Kyrgyzstan is a mountainous country surrounded by deserts. The Tien Shan ("Heavenly Mountains") range

Wayman Richard Corbis
Man in Turkmenistan. The most distinctive item of clothing for the Turkman is a large hat made of drooping fleece, which serves to protect the face from the elements. © Wayman Richard/Corbis. Reproduced by permission.

separates it from the Ferghana Valley, part of which occupies the southwestern area of the country. The Kyr-gyz's rich cultural traditions are seen in the mountainous areas of the northern part of the country, where they settled as they moved from the Altai Mountains in southern Siberia. The Chinese chronicles describe them as fair skinned, green eyed, and red haired. The Mongols arrived in the tenth century and the intermingling created a very sturdy, handsome people, whom even the Soviets could never change.

The Kyrgyz have traditionally been a nomadic people, living in yurts. Even in the early 2000s many Kyr-gyz have a yurt in their compound, and the death ceremony even in the capital city, Bishkek, is performed in a yurt. Their 100-year-old epic Manas tells the story of the warrior king and the migrations, of his people. It is the world's longest epic and the Manaschi, who recite the story, keep the oral tradition alive.

The traditional dress worn by the men is often leather trousers, terishym, which are also used by women when they are migrating or helping with the animals. These are worn along with high leather boots for everyday, chaitik, or embroidered massey. Over that they wear a shirt and often a leather jacket with fur lining known as ton. For special occasions the older men wear a long coat, chepken, which may be held together by a sash or a leather belt with silver buckles, kur. Very fine suede long coats with extra-long sleeves were made with elaborate hook embroidery. The typical headgear is a conical embroidered felt cap with embroidery and a tassel at the top, ak-kalpak. For special occasions the urban men wore flat, gold embroidered caps with fur lining and fur edging the headdress.

The women wore a long shirt, which was often made out of striped red and black cotton known as kalami or it could be of abr, the ikat of cotton and silk. For everyday use they would wear a sleeveless jacket and a padded long coat along with leather shoes. They wore a bonnet with embroidered ear caps over which a turban would be worn or a decorated cap. Long, embroidered plait covers were worn to cover the nape of the neck, which was considered to be vulnerable to black magic. The women favored greatly the brightly colored ikat striped cotton of Kodzhent, which was given a glossy polished surface with the use of egg white. This was used as a sash, as well as a scarf. Elaborate dresses, koinok, were made from silken patterned cloth known as kimkap, probably derived from the name for woven gold brocade of India, the kimkhab. For special occasions they wore a wraparound skirt, belde-mehi. It was either made of velvet or silk with leather and fur lining, and rich embroidery. This could be worn easily on horseback and would cover them well, giving warmth as they rode their horses.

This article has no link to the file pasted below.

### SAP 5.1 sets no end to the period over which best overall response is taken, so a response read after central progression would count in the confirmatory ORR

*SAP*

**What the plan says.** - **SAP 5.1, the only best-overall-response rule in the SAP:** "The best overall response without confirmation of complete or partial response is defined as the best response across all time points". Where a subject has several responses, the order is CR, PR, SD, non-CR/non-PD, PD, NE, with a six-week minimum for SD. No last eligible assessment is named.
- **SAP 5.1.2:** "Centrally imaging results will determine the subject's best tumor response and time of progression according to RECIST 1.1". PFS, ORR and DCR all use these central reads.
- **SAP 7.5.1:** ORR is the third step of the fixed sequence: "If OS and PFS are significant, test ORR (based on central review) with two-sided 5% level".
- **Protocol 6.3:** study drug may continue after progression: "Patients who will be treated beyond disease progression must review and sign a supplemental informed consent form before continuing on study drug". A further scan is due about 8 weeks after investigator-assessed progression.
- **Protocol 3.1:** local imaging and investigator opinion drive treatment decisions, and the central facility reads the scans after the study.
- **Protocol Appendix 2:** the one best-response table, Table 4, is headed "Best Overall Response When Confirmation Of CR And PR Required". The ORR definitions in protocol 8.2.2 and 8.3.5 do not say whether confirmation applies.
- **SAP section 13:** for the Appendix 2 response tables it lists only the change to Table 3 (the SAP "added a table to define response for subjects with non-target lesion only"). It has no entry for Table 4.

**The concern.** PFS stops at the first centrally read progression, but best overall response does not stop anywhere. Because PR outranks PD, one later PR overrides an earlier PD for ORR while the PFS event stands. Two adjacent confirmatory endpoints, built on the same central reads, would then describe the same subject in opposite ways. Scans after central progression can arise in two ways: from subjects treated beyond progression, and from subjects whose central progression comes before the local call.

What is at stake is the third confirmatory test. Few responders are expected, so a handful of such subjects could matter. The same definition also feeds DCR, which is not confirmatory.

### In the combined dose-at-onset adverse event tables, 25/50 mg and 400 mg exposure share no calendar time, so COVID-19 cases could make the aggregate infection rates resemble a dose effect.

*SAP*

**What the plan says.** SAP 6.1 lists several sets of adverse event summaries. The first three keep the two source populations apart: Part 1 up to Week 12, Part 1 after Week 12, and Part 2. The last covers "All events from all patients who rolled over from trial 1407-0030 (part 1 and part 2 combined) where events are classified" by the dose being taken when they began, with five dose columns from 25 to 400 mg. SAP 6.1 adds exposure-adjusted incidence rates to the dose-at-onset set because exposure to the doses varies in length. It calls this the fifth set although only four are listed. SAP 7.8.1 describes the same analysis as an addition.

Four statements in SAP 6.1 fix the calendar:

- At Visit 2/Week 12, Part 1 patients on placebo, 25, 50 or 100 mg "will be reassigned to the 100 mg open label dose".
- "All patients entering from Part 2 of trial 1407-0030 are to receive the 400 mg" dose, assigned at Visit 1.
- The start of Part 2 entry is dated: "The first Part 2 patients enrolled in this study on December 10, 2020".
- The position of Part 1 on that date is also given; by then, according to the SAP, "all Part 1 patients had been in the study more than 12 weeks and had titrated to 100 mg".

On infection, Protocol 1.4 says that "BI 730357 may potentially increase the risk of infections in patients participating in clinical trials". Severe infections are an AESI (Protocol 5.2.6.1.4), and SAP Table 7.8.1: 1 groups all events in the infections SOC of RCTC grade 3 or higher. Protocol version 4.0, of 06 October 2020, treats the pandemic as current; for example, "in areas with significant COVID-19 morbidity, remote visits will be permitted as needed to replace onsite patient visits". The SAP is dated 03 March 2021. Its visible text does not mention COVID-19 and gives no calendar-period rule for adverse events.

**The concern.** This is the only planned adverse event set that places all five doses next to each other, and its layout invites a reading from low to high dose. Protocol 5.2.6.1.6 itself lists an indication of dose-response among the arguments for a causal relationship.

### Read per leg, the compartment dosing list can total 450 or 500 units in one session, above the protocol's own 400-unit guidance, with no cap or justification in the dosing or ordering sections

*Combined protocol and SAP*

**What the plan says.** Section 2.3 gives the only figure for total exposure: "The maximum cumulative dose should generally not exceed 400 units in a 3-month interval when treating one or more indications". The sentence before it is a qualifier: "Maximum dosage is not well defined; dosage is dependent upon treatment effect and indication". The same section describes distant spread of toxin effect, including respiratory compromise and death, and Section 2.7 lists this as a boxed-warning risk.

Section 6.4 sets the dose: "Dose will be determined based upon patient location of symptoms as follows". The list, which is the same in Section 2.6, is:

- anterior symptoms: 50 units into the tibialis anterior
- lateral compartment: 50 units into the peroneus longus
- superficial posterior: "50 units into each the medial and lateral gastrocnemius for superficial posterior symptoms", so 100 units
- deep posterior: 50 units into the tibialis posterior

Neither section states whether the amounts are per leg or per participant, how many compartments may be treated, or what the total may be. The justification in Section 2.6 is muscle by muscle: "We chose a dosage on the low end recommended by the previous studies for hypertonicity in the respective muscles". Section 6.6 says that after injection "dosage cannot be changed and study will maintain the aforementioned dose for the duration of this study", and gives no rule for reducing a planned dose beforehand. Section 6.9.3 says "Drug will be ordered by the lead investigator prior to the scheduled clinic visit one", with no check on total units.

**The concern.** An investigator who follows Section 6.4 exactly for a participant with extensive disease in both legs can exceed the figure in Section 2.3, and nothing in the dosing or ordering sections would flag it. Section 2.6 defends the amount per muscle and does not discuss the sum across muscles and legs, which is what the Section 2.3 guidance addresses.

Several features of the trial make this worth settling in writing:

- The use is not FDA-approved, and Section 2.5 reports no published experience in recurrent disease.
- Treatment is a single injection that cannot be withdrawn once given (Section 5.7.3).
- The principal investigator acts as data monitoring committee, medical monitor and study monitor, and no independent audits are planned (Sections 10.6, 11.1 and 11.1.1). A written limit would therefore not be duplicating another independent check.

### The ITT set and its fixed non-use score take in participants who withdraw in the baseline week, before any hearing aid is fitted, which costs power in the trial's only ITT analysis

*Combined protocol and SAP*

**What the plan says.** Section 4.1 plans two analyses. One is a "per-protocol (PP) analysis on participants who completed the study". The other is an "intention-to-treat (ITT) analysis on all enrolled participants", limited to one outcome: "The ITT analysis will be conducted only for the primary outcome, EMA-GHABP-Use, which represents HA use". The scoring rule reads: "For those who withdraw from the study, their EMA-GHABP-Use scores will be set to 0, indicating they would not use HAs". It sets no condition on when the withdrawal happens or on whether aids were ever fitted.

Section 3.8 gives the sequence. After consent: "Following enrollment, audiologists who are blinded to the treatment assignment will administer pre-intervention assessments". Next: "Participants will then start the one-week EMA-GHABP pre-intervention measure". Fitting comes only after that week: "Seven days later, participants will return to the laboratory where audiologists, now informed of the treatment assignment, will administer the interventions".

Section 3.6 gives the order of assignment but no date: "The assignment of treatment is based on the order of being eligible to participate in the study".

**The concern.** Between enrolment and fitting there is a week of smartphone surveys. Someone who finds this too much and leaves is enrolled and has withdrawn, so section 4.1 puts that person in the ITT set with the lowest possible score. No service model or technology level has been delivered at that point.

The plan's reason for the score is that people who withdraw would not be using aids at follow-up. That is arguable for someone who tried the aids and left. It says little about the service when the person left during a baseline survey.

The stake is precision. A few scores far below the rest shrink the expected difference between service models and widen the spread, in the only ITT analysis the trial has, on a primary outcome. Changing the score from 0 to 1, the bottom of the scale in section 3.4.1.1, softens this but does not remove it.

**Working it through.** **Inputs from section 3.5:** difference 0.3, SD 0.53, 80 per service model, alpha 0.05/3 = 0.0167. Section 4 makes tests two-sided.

The bishmant was the elaborate dress worn by brides along with a long, conical headdress decorated with gold, silver, pearls, and precious stones and often with a highly decorative veil to cover only the front of the face, while a gossamer colorful veil floated beyond from the conical hat. Older women wore elaborate turbans made of fine cotton, chosa. The turban was held in place by an embroidered strap. From beneath the turban, a draped cloth covered the neck and the front of the neck giving great dignity to the matriarch. On special occasions even in the early 2000s one can see in the mountain villages the older married woman astride a horse with her elaborate dress and headdress, riding forth to accompany the men, who are dressed in their finest embroidered leather coats and caps and who carry hooded hawks on their wrists.

Jewelry is very much a part of the dress. Elaborate buttons were used on the dresses. Long silver and coral earrings, iymek, which extended nearly 9 inches in length, framed the face. Large pendants were worn on the breasts as protective shields and linked chains of pendants and corals were stitched to the jackets. Silver buckles were attached to the leather coats and belts of the men. The engraved symbols of the sun, the moon, the stars, the falcon (their totemic bird) and others, protected them from the evil eye. The magical skill of the silversmith associated with fire and molten metal imbued the wearer with strength to face the adversities of life.

See also Cotton; Jewelry; Silk; Textiles, Central Asian; Traditional Dress.

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